"EU engagement is important. Building on previous initiatives this communication sets out the case for an EU policy that focuses on advancing international cooperation in responding to the impacts of climate change on the Arctic's fragile environment, and on promoting and contributing to sustainable development."

On the environment, it says, "In recent years, the Arctic's role in climate change has become much more prominent. The Arctic is warming at almost twice the global average rate. Whereas in the past attention focused almost solely on the effects of climate change in the Arctic, more recently there has been growing awareness that feedback loops are turning the Arctic into a contributor to climate change. Understanding these dynamics, and helping to develop specific strategies to mitigate and adapt to climate change in the Arctic, will form part of the EU's wider efforts to combat climate change."

It goes on, "Given the important role of Arctic as a regulator for the climate of the planet and acting as a sink for long-range pollution, the EU has a duty to protect the Arctic environment and strengthen ecosystem resilience. The EU should also promote sustainable development in the Arctic."

In recent years, the communication says the Arctic has acquired a higher profile in international relations due to its increasing environmental, social, economic and strategic importance and the EU should contribute to enhance the safety of navigation in the region.

"The EU will continue to engage with Arctic indigenous peoples and local communities to ensure that their views and rights are respected. The EU should support the deployment of innovative technologies in the Arctic and should be committed to working closely with member states on oil and gas activities to promote the adoption of the highest standards of major accident prevention and environmental control."

It says that Arctic inhabitants increasingly suffer from high levels of pollutants and heavy metals that end up in the Arctic's food web, adding, "The EU should continue to support work at international level to prohibit or phase out the use of persistent organic pollutants in the environment between now and 2020."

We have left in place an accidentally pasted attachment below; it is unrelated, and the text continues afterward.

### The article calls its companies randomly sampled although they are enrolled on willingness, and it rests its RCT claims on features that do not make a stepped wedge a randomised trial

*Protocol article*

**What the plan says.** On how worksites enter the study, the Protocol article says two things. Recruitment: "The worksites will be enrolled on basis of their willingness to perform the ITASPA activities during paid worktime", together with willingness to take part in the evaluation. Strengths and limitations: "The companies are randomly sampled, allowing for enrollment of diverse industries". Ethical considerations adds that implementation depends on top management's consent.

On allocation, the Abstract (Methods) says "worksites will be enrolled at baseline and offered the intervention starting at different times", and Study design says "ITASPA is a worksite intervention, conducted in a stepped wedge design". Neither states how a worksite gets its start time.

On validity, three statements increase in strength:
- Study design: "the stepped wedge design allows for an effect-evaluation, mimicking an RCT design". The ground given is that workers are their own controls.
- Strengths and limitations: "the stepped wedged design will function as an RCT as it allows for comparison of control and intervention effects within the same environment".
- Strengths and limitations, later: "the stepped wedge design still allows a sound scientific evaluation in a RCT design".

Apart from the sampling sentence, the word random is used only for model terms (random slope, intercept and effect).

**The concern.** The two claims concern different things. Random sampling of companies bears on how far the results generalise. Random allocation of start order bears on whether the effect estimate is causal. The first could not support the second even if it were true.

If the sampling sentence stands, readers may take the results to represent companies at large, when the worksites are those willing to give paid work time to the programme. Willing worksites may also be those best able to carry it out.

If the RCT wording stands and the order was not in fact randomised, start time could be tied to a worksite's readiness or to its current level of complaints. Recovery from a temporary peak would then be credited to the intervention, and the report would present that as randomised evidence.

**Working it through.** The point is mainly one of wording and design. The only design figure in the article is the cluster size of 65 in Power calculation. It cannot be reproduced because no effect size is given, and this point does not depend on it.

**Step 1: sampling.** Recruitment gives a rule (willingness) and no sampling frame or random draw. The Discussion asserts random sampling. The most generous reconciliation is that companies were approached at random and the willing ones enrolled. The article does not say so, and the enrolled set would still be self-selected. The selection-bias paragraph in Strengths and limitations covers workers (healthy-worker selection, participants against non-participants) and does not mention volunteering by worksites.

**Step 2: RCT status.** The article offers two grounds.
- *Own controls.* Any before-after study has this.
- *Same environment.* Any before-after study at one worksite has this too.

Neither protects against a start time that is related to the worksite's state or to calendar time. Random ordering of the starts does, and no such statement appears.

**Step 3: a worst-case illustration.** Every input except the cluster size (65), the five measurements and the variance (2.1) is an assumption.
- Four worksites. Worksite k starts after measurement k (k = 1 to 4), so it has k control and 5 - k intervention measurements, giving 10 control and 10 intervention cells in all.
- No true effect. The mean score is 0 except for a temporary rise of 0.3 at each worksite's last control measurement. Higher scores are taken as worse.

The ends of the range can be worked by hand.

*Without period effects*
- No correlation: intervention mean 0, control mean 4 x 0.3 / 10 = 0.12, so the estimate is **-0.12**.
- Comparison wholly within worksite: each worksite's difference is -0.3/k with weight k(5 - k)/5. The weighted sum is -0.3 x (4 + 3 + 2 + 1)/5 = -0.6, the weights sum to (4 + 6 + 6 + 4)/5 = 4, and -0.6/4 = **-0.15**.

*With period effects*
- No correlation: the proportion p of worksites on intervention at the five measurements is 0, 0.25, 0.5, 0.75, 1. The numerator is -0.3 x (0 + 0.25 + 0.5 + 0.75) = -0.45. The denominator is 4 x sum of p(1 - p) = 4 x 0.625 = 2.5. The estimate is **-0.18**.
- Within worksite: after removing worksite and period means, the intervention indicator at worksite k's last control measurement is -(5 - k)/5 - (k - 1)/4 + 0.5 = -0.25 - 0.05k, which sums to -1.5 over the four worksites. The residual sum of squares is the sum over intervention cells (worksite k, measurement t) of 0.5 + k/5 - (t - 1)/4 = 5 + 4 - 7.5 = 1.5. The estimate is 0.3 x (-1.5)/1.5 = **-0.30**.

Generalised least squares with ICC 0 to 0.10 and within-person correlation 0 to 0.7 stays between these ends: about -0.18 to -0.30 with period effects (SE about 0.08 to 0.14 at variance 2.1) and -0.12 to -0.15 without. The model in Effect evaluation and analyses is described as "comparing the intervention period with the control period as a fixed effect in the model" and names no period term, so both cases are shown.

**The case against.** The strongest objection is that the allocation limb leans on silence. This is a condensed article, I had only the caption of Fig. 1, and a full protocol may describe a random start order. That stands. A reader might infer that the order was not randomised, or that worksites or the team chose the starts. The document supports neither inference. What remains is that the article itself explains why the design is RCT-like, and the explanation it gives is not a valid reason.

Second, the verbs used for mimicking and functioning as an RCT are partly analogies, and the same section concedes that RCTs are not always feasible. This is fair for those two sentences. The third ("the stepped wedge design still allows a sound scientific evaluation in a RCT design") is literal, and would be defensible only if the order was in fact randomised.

In recent years, several member states have also issued Arctic policy documents, with an Italian strategy being the latest one.

The Italian policy states, "The government will keep on supporting the national research centres currently engaged in the Arctic and will promote a growing awareness of Arctic-related themes by civil society."

Separately, in a letter to Miguel Arias Cañete, European Commissioner for climate action and energy, three Norwegian government ministers have asked for a "clear message from the Commission that natural gas remains important for the EU's energy mix."

The letter states, "Norway is a large supplier of oil and gas to the EU and the development of the Energy Union is therefore of great interest and relevance to us. By replacing more carbon intensive coal, gas can deliver emission reductions quickly. Natural gas can also provide necessary flexibility in a power system where intermittent renewable energy sources increase their role."

Renewed commitment to the Arctic, say the Norwegians, would be a welcome signal for Norwegian investment in exploiting the untapped gas resources in the Barents Sea.

"A considerable share of our untapped gas resources is located in the Barents Sea. Additional gas export capacity from the Barents Sea will be decided during the next decade."

 

About the author

Martin Banks is a journalist for the Parliament Magazine